However, in recent times, the grand jury system has faced a great deal of criticism. For one thing, grand juries are inefficient. Grand jurors are not trained in the law, therefore, the average grand juror is unable to direct questions to genuine relevancies or to form a definite judgment as to the evidence presented. Most of the time, the grand jury merely acts as a rubber stamp for the prosecutor, hearing only the witnesses selected by him/her, and assuming that the mere making of an accusation justifies prosecution. Likewise, if the prosecutor presents the evidence, or if the judge explains the law, in a way that benefits the potential defendant (as if appears to have occurred in the Ferguson case), there would be no indictment. Overall, the effectiveness of the grand jury system seems to be in question.

The grand jury is not the only way to indict in the United States. Prosecutors in some states can charge a potential defendant by information, an indictment prepared by the prosecutor based on police testimony and reports, as well as other evidence pertinent to the case. Although some states by statute or their constitution provide that criminal proceedings shall be only on grand jury indictment, others have the two systems as alternatives regardless of the crime charged. In between are a number of states neither wholly allowing nor disallowing the information, but permitting its use in a variety of circumstances. It is interesting to note that when information has been adopted as a process to charge a potential defendant, no state has later abandoned or rejected it. To the contrary, it has almost completely supplanted indictment by a grand jury. In states where changing a defendant is permitted by way of information or by grand jury indictment, some argue prosecutors choose to utilize a grand jury when they want to evade the responsibility of charging a controversial figure, like in the case of politicians, police officers, etc.

It is clear that a large number of people believe that the grand juries in both the Ferguson and Garner case erred by not charging the officers, and therefore, not allowing the case to be presented to a jury to determine whether their actions were warranted. However, the more important issue is whether the grand jury system works. It might be that grand juries had an important purpose once, but have become obsolete and are now more detrimental than beneficial to the fairness of the criminal system in the US.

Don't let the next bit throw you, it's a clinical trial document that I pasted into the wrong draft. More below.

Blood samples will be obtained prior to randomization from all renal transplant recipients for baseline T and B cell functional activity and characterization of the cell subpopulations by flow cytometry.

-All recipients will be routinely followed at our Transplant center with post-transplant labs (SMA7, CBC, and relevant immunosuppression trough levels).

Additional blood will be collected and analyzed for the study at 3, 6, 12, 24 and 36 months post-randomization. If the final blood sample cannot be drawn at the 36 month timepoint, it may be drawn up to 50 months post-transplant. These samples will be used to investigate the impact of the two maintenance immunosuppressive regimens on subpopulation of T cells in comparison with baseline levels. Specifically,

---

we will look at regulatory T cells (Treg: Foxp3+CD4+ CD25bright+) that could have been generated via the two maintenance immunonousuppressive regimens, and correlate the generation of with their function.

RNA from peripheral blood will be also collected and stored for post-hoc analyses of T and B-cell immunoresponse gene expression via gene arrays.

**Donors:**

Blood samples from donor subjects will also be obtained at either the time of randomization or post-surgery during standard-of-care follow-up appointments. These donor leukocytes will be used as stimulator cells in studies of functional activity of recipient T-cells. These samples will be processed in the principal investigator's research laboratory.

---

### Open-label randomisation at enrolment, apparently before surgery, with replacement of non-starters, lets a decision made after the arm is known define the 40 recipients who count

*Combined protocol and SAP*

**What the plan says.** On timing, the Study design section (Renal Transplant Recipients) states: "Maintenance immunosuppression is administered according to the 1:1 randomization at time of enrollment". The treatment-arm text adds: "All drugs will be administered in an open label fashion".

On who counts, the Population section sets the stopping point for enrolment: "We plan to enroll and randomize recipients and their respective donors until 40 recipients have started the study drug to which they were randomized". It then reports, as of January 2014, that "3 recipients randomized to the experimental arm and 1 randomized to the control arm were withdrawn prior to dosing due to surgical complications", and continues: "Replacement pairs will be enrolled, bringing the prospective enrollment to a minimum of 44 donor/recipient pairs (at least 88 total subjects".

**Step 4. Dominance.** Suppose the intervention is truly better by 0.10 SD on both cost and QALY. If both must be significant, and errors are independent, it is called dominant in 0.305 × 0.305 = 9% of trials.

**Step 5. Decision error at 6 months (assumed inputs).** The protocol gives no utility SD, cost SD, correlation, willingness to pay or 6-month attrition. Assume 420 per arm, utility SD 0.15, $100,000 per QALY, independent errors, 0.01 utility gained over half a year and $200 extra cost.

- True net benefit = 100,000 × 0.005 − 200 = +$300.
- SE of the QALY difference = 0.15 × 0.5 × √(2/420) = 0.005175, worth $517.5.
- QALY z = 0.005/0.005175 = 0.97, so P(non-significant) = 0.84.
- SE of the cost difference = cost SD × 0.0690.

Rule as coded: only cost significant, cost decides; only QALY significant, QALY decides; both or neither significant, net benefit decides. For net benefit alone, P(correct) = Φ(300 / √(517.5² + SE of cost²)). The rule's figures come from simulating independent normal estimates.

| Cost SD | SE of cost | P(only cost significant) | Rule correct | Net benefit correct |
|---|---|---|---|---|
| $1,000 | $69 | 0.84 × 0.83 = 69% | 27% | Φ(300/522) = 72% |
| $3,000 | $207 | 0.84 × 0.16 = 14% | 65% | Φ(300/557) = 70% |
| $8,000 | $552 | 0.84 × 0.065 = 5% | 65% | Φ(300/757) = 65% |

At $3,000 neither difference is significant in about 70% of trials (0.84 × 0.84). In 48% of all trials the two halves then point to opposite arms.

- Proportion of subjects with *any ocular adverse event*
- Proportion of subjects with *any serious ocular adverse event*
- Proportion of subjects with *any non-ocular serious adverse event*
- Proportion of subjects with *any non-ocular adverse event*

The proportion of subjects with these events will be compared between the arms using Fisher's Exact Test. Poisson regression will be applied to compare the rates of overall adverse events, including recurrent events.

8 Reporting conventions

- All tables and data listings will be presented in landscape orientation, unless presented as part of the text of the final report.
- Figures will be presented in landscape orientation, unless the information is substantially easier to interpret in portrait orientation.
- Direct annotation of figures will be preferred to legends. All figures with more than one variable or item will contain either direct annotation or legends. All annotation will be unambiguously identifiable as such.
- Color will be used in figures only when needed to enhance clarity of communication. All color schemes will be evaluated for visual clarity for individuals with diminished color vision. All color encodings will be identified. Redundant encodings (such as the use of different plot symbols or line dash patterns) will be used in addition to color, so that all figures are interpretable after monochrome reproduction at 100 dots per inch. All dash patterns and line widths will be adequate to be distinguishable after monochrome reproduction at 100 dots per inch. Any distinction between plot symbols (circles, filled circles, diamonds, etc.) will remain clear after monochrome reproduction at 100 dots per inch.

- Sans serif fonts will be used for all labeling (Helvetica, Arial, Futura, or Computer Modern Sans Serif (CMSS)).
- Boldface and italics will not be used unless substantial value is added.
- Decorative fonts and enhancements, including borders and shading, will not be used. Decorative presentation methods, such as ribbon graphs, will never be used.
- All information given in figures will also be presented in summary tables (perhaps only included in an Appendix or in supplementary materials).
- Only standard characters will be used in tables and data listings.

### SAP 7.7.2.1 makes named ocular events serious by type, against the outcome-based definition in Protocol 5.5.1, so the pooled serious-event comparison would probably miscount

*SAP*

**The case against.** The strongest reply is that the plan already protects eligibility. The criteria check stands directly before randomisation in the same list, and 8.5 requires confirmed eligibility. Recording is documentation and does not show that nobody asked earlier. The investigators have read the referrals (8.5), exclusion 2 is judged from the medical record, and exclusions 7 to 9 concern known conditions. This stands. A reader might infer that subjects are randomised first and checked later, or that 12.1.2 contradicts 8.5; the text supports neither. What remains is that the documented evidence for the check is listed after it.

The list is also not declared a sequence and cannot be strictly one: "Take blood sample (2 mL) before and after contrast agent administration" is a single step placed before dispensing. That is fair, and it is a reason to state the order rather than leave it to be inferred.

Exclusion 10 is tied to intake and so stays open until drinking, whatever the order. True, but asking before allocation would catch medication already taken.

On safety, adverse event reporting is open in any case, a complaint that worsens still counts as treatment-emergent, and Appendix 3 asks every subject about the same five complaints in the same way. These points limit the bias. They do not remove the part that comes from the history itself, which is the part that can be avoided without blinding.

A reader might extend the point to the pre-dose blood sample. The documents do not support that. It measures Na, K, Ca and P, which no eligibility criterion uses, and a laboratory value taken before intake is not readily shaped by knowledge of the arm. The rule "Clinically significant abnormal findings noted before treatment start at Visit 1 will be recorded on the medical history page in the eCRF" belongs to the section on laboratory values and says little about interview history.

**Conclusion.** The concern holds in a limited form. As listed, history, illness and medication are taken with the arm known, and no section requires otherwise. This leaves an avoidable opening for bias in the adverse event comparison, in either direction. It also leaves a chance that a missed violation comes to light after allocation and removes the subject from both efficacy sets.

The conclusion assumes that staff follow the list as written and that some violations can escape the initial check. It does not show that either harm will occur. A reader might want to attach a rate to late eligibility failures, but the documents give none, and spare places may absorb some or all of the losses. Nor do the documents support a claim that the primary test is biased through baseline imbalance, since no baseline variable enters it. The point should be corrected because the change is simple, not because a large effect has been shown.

THE UNITED STATES AND SOMALIA HAVE SOMETHING IN COMMON: THEIR FAILURE TO RATIFY THE CONVENTION ON THE RIGHTS OF THE CHILD

Today we celebrate the 25th anniversary of the U.N. Convention on the Rights of the Child (CRC), the world’s most universally ratified human rights treaty. The treaty requires the commitment of states that embrace it to do all possible to ensure children’s wellbeing, dignity and protection. The U.S., accompanied by Somalia and South Sudan, are the only three countries that have failed to ratify this important instrument of international law. One hundred and ninety-four nations – including all of America’s closest allies — have ratified the CRC. To say that the US is in bad company is an understatement.

The CRC was adopted by the UN General Assembly in 1989 and became one of the most rapidly and widely adopted human-rights agreements. The United States signed it in 1995 but never ratified it. Signing a treaty implies that a country endorses its principles, whereas ratification means committing to be legally bound by it. Treaty ratification under US law requires that after the President sends the treaty to the Senate it must be approved by a two-thirds majority, the same standard required for a Constitutional amendment. The Convention on the Rights of the Child has never made it to a vote.